Cherry Bomb marks the return of the enigmatic talent that is Tyler, The Creator, as he follows up his well-received 2013 album, Wolf. The past five years have been a whirlwind for Tyler since his explosion into popularity in 2011, mostly due to the outrageous video for his single, ‘Yonkers’, from his major label debut, ‘Goblin’ (2011). Despite his first independent release (‘Barstard’) coming two years prior, it wasn’t until this point that he started to receive worldwide attention. Fast forward four years and three albums later and it is interesting to see where Tyler is in terms of his artistic development.
Cherry Bomb starts at a frantic pace, reminding us of the mayhem and chaos that has often been associated with Tyler. A few of the tracks that make up the opening half (‘Pilot’, ‘Run’ & ‘Cherry Bomb’) mirror a side of Tyler that some people may have expected/wanted him to leave behind as he matured, but it’s evident the Odd Future frontman considers this an essential element to his music. ‘Deathcamp’ sounds like it could have been a part of an early N*E*R*D album, but its heavy rock influence somewhat overshadows most of what he’s trying to communicate. In among the aforementioned group of songs is ‘Buffalo’, which has the definitive Tyler, The Creator sound in both his lyrics and his production. His delivery carries an aggressive edge accompanied by brash drums and sci-fi style synth keys, a lot of which was found on his earlier work. A sudden change of mood takes place on ‘Find Your Wings’, as Tyler channels his Jazz influences through his production, whilst using some vocal assistance to convey his message that “The world is yours”. It’s production and sentiments such as this that Tyler does not get enough credit for, with the intricacies of some his beat making not always fully appreciated.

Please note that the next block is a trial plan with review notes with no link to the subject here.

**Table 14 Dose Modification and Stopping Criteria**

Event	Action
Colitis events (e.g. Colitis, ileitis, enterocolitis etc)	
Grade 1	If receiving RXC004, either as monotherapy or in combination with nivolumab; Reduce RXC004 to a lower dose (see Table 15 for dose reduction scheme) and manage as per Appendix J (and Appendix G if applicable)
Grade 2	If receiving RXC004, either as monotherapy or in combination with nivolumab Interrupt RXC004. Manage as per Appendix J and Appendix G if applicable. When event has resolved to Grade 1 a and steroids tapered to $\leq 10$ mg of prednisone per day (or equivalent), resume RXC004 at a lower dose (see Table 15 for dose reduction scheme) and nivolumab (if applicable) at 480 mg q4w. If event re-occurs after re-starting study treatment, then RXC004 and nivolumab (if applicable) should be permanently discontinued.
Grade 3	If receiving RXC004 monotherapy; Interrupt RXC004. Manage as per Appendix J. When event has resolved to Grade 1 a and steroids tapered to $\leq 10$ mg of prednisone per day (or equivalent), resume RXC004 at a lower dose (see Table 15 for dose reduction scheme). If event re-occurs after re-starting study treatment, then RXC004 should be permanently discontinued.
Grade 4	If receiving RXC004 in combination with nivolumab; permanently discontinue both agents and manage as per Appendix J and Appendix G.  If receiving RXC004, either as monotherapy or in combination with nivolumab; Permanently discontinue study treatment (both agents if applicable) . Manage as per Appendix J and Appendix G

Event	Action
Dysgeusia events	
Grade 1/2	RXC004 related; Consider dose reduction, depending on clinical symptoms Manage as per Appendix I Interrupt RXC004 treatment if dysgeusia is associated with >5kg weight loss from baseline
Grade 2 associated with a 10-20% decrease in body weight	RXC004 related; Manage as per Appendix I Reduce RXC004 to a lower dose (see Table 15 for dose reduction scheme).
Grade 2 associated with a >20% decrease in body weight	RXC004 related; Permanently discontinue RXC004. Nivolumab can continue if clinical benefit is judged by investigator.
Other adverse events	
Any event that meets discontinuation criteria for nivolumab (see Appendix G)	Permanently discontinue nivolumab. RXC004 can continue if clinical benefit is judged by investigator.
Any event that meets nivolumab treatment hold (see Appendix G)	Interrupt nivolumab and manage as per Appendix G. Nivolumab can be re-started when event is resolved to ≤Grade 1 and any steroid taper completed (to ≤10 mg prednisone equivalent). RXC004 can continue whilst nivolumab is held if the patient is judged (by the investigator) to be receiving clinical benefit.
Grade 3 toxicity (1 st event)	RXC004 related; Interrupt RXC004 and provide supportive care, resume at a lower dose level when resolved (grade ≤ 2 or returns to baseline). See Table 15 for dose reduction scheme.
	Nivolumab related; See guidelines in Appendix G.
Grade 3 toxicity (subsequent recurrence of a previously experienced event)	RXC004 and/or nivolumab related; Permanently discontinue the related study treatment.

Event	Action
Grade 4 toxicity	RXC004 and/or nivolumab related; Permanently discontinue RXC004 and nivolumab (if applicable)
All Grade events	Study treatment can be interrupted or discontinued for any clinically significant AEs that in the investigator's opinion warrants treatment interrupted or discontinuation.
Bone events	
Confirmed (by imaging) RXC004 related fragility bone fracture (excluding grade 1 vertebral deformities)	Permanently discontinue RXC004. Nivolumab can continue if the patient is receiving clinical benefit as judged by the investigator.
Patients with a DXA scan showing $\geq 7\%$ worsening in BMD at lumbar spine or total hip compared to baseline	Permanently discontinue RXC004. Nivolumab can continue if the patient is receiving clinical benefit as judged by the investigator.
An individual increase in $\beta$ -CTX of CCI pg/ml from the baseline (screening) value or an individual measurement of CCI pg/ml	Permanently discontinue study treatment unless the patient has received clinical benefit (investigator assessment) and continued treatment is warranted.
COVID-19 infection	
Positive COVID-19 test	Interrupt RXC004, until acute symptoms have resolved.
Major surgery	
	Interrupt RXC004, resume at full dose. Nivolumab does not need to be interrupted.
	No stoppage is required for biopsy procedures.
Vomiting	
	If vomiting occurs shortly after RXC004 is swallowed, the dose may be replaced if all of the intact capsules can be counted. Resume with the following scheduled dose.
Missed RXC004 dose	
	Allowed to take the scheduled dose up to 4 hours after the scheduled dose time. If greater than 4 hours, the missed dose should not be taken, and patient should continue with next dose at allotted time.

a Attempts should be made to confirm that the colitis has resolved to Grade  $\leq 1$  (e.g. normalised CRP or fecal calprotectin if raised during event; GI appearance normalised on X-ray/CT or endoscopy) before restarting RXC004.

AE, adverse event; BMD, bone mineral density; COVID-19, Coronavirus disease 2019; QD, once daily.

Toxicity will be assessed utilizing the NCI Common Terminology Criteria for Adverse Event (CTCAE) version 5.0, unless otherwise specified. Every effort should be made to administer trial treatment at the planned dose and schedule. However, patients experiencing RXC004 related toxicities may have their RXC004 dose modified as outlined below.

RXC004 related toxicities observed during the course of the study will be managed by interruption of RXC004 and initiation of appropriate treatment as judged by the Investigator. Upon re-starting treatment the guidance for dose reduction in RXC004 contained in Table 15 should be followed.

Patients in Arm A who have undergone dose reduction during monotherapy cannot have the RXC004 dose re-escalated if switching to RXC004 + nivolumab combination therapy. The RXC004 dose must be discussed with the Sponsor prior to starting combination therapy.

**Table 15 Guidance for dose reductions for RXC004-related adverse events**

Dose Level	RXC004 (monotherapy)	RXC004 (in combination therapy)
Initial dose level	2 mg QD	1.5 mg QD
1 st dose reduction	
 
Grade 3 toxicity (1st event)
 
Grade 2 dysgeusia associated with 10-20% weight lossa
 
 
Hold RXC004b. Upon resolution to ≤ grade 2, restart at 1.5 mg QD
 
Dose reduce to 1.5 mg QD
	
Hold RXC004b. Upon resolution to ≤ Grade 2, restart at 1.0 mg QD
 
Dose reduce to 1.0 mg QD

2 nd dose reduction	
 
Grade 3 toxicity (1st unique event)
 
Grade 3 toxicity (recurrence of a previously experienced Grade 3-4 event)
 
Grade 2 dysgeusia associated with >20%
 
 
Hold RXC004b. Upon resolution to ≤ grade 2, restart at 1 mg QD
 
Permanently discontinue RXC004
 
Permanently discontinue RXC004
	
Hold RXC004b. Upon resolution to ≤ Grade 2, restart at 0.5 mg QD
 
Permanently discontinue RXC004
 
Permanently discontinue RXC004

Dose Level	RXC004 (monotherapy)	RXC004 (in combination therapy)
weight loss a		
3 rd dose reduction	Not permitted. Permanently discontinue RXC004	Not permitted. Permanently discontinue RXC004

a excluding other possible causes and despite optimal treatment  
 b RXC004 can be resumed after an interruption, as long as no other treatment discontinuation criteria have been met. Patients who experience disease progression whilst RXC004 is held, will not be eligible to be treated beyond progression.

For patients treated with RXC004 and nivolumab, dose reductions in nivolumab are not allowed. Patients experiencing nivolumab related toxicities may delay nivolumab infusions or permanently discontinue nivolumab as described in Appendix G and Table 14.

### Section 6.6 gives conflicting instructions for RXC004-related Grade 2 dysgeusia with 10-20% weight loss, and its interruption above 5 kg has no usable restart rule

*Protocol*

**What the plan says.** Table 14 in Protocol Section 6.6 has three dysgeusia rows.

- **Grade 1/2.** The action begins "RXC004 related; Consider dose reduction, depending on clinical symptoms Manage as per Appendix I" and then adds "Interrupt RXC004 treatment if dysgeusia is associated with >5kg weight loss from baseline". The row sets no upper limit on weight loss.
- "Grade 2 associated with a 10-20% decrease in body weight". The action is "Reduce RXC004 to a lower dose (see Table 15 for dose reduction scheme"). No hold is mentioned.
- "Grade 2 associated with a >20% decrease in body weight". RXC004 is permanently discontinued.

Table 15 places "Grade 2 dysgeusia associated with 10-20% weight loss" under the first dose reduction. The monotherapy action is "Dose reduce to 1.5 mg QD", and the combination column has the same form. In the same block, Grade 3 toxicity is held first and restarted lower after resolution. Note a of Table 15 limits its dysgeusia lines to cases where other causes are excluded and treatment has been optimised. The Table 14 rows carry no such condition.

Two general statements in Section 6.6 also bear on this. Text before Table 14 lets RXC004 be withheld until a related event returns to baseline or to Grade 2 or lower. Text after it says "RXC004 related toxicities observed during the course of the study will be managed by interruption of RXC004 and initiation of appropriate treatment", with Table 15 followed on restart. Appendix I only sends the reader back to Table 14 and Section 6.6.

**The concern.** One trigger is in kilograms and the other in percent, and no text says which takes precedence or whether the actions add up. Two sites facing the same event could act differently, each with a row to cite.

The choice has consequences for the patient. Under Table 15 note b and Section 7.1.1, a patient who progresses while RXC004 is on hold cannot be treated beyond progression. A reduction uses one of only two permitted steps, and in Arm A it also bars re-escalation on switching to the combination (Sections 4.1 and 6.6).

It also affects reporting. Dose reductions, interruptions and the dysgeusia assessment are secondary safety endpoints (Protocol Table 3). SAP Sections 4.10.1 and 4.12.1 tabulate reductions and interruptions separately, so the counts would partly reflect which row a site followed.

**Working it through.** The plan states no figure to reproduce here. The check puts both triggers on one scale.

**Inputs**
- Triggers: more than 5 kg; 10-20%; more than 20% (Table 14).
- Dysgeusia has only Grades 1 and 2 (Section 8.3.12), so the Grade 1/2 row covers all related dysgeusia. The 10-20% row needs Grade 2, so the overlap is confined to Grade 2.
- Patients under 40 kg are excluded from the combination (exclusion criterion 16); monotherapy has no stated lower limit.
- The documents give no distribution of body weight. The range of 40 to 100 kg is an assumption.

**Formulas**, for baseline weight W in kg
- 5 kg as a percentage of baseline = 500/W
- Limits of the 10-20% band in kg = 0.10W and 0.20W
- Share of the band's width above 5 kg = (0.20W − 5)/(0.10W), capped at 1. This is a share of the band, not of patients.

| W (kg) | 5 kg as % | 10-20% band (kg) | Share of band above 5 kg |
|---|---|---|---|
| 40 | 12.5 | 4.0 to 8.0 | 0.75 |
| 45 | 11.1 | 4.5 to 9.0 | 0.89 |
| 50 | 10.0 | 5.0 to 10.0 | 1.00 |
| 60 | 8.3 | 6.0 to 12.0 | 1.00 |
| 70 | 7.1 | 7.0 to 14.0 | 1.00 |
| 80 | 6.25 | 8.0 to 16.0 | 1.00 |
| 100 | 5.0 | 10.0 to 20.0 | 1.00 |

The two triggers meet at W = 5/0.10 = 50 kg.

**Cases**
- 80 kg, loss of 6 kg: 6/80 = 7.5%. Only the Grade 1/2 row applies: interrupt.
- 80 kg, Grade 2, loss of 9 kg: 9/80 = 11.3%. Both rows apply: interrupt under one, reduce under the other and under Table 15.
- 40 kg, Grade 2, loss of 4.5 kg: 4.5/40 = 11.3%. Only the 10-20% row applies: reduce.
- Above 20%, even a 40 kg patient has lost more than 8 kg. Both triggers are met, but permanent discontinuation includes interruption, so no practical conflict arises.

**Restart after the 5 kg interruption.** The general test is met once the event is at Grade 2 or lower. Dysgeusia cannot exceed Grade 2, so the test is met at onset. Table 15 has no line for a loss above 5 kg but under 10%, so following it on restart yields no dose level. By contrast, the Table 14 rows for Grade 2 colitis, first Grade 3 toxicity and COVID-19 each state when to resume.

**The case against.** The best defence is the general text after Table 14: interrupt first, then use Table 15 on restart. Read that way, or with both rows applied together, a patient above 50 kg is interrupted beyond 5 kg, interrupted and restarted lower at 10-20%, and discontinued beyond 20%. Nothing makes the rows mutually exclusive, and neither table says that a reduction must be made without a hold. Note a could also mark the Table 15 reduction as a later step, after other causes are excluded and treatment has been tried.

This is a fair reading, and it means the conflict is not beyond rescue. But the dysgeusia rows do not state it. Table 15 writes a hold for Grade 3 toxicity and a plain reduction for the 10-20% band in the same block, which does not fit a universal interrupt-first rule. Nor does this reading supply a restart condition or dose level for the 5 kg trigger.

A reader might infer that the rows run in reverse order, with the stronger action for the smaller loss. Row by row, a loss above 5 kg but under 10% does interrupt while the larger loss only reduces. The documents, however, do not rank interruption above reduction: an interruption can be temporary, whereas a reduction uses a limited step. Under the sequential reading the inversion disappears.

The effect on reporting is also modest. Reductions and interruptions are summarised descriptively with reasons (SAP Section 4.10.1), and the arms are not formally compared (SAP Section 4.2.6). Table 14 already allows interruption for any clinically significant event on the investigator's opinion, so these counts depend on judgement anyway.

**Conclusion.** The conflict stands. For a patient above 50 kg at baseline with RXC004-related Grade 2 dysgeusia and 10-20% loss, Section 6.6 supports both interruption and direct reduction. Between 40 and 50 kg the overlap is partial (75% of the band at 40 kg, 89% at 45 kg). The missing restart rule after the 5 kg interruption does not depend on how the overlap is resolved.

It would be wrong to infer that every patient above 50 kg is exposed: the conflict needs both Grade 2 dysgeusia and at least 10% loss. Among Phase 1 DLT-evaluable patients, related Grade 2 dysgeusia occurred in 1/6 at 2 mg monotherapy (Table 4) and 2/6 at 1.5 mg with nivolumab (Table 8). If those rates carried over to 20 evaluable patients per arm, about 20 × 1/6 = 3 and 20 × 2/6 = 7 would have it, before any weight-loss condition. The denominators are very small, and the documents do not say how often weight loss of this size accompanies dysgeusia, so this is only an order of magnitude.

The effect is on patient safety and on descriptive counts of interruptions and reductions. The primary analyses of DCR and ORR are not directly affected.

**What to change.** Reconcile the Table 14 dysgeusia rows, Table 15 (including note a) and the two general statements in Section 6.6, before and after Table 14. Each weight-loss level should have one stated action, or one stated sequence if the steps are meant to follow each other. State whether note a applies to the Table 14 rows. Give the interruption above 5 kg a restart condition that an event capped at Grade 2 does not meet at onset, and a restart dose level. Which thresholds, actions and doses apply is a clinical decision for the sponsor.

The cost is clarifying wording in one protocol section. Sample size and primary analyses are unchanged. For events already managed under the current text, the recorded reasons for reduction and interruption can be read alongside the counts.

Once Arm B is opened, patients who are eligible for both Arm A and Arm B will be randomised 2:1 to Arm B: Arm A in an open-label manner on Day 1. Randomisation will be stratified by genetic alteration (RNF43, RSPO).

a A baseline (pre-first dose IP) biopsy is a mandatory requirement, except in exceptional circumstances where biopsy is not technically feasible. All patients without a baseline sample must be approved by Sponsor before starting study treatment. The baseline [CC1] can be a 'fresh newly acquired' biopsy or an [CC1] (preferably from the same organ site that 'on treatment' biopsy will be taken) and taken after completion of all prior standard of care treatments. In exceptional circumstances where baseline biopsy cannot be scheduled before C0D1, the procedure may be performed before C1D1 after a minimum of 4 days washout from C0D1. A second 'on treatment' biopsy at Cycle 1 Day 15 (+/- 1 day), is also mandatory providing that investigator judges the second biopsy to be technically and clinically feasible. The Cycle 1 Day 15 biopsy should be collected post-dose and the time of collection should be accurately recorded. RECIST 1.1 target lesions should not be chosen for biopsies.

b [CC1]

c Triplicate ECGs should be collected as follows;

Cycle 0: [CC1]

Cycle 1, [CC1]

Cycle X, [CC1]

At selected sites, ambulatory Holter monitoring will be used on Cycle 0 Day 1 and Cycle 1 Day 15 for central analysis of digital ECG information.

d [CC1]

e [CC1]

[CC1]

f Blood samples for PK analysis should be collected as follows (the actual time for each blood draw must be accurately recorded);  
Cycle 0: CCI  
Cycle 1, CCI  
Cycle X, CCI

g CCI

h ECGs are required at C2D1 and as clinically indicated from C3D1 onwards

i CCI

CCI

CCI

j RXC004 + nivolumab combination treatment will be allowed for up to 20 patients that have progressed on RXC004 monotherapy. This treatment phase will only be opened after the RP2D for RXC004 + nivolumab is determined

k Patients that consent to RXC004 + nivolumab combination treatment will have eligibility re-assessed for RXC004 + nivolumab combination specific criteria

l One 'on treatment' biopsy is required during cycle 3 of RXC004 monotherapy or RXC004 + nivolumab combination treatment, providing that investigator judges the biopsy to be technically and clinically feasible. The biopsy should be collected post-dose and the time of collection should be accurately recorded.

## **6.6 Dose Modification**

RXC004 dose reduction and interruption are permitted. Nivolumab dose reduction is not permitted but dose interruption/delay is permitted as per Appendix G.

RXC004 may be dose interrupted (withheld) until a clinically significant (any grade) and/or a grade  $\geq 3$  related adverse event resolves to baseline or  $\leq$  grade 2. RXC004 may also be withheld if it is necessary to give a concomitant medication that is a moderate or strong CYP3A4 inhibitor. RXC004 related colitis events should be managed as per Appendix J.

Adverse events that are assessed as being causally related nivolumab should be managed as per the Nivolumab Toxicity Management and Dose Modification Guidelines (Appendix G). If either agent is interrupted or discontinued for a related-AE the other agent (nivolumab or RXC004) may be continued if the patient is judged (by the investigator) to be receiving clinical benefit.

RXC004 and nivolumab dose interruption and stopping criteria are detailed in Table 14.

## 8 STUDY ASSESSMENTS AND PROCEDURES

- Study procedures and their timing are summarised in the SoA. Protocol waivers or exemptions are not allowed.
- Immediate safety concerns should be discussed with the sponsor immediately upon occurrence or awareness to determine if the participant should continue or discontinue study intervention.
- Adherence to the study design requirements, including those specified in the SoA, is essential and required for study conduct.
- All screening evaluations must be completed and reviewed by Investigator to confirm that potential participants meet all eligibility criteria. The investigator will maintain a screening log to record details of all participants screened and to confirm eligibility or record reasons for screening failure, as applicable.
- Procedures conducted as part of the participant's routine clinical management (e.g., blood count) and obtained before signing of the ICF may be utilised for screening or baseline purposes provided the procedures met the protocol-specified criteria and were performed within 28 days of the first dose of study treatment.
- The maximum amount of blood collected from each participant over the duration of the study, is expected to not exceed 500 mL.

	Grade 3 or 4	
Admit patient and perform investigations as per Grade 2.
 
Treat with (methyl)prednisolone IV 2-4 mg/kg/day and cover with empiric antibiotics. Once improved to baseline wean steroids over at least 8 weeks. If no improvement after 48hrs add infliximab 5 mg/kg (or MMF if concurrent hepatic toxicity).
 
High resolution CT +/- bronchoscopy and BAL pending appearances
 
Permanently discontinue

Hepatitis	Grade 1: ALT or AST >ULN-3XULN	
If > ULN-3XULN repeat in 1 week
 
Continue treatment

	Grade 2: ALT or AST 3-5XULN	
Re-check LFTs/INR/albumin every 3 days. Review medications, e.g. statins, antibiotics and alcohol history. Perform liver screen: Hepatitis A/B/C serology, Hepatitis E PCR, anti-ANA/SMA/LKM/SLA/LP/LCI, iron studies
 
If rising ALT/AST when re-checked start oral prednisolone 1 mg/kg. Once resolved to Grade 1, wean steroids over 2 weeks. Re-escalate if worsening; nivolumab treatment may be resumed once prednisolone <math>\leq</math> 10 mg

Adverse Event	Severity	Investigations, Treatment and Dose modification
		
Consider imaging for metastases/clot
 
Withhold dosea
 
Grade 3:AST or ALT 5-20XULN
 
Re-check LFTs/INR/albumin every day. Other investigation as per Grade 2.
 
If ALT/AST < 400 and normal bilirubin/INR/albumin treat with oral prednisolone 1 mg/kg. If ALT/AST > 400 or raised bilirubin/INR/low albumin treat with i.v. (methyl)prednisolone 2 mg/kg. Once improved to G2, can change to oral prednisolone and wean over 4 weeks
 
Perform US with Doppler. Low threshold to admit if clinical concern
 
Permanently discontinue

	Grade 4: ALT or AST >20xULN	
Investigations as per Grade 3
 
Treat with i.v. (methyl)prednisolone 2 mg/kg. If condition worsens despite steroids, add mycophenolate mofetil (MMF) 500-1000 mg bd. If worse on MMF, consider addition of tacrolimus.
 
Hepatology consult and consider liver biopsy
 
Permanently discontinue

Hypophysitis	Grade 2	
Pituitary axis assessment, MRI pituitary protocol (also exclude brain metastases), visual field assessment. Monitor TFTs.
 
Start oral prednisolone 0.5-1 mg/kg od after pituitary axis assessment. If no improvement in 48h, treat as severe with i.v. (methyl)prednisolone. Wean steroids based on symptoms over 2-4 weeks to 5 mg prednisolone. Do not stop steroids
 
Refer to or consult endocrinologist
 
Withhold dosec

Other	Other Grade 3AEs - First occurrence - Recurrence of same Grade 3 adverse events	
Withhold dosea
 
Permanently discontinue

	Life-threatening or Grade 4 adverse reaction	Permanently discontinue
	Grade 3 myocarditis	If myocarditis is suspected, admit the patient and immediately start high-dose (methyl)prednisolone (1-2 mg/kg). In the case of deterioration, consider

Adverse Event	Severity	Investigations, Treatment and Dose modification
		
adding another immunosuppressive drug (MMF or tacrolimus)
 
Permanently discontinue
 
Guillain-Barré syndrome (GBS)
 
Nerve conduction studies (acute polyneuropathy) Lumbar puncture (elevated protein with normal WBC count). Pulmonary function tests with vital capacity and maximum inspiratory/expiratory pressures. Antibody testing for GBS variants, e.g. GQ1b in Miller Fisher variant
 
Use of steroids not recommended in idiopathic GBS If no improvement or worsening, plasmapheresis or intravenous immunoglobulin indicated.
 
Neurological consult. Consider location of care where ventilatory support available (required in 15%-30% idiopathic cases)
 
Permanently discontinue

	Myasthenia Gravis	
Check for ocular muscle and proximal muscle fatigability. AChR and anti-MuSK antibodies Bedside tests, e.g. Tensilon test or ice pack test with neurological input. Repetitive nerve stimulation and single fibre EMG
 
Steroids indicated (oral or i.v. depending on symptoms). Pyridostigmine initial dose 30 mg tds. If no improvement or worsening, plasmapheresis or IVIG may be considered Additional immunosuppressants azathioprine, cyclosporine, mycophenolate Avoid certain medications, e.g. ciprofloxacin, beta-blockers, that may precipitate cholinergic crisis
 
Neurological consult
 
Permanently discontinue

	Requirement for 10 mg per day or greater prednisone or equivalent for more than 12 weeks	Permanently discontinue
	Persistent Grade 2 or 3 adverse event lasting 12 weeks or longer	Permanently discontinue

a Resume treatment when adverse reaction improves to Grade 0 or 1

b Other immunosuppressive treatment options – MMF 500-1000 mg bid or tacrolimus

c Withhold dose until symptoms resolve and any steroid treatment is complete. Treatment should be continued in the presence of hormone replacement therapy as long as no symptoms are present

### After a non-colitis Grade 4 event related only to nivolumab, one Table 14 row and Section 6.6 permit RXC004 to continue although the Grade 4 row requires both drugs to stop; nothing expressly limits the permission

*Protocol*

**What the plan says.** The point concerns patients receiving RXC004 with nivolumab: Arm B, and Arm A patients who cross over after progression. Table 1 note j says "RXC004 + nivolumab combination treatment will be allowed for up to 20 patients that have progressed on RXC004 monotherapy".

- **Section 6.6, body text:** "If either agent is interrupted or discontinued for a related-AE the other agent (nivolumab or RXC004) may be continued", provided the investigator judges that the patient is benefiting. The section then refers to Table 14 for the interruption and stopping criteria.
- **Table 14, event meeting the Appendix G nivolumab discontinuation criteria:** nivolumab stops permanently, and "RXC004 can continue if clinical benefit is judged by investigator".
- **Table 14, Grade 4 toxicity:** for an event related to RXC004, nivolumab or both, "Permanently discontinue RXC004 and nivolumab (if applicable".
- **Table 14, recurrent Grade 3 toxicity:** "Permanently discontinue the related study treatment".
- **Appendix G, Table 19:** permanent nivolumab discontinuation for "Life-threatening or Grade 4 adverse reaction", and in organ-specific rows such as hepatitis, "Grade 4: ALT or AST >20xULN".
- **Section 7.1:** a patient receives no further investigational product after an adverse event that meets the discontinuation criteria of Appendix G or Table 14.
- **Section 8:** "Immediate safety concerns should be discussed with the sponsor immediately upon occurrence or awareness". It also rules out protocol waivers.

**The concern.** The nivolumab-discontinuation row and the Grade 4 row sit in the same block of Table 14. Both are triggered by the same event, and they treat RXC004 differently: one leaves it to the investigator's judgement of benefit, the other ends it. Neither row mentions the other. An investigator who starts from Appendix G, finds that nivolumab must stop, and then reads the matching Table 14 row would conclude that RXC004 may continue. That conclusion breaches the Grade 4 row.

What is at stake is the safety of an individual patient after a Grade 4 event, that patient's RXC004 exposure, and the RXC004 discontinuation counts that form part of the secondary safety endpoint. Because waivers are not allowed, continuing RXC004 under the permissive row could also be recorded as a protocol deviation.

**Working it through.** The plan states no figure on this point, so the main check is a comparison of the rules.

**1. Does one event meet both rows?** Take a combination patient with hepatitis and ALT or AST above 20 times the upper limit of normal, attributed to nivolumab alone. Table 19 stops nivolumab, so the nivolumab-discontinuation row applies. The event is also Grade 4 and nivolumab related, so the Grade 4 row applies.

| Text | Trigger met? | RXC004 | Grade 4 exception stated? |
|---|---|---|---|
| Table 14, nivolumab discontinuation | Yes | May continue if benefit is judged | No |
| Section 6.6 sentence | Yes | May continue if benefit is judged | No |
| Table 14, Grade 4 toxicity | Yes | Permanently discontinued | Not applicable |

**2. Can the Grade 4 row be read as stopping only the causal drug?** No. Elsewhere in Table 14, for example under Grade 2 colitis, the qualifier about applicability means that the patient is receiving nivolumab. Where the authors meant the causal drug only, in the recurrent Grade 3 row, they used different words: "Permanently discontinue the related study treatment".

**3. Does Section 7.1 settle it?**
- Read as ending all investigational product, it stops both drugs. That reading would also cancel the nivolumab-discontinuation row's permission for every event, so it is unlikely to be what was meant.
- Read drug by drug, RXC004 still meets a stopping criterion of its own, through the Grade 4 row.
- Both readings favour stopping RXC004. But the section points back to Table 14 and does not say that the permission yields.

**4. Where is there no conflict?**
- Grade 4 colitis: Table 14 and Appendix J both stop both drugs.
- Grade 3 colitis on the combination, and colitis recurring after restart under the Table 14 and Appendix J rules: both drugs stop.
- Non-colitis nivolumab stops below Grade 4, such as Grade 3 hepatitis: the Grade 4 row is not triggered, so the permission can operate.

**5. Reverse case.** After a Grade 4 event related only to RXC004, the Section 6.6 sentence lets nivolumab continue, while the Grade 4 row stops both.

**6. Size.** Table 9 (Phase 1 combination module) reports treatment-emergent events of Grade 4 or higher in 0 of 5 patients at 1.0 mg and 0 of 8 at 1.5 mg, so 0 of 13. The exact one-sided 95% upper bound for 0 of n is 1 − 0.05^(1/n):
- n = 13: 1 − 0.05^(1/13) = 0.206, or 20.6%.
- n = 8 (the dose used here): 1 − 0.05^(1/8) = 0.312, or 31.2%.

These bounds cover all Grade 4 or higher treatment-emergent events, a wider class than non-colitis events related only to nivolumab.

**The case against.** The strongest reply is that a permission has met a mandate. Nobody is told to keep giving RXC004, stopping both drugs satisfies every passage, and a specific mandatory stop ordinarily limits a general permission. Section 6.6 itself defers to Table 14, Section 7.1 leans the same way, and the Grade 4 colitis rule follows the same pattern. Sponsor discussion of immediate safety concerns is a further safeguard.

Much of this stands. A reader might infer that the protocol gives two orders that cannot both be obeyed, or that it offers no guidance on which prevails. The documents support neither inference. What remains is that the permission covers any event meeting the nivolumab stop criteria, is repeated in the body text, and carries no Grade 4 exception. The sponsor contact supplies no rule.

The best of Tyler can be seen in the later stages of the album, as he slows down the pace and allows his production and storytelling to flourish. ‘Blow My Load’ is as graphic as the title suggests, with it’s the sultry production only aiding the songs subject matter. There is a second part to ‘Blow My Load’ that acts as an interlude into the next track, ‘2Seater’, which is another fine example of Tyler’s production ability. He also flexes his lyrical prowess with lines like, “hoping that I ditch the chords and go pick up the pen again / ‘cos I killed the dark sh*t like I’m motherf*cking Zimmerman”. There are a few of examples throughout the project that Tyler displays his intelligent wordplay, something that he’s always been capable of, but perhaps doesn’t show enough of on this particular album.
All the album’s featured appearances come back-to-back starting with the ScHoolBoy Q assisted, ‘The Brown Stains of Darkeese Latifah Part 6–12 (Remix)’, which is a heavy-hitting, well produced track that suits both Tyler’s and Q’s styles. The contrast between the track that follows is striking, as Tyler discusses a relationship with a girl who is younger than him on ‘F*cking Young / Perfect’. With the hook provided by Charlie Wilson as well as help from Kali Uchis, the very honest song shows a mature side of Tyler and can be compared to ‘Awkward’, from his previous album, Wolf. The standout track when reading the track list and listening to the album is ‘Smuckers [Ft. Kanye West & Lil’ Wayne]’ as Tyler manages to bring out some of the best verses from two of Hip Hop’s biggest names, in addition to delivering a solid verse himself.
Despite a couple of good moments, Cherry Bomb sounds like a backward step from the impressive Wolf of two years ago, with its lack of genuine direction as well as some questionable mixing affecting the listening experience. Though Tyler’s core fan base is likely remain loyal, there will no doubt be sighs of disappointment from others.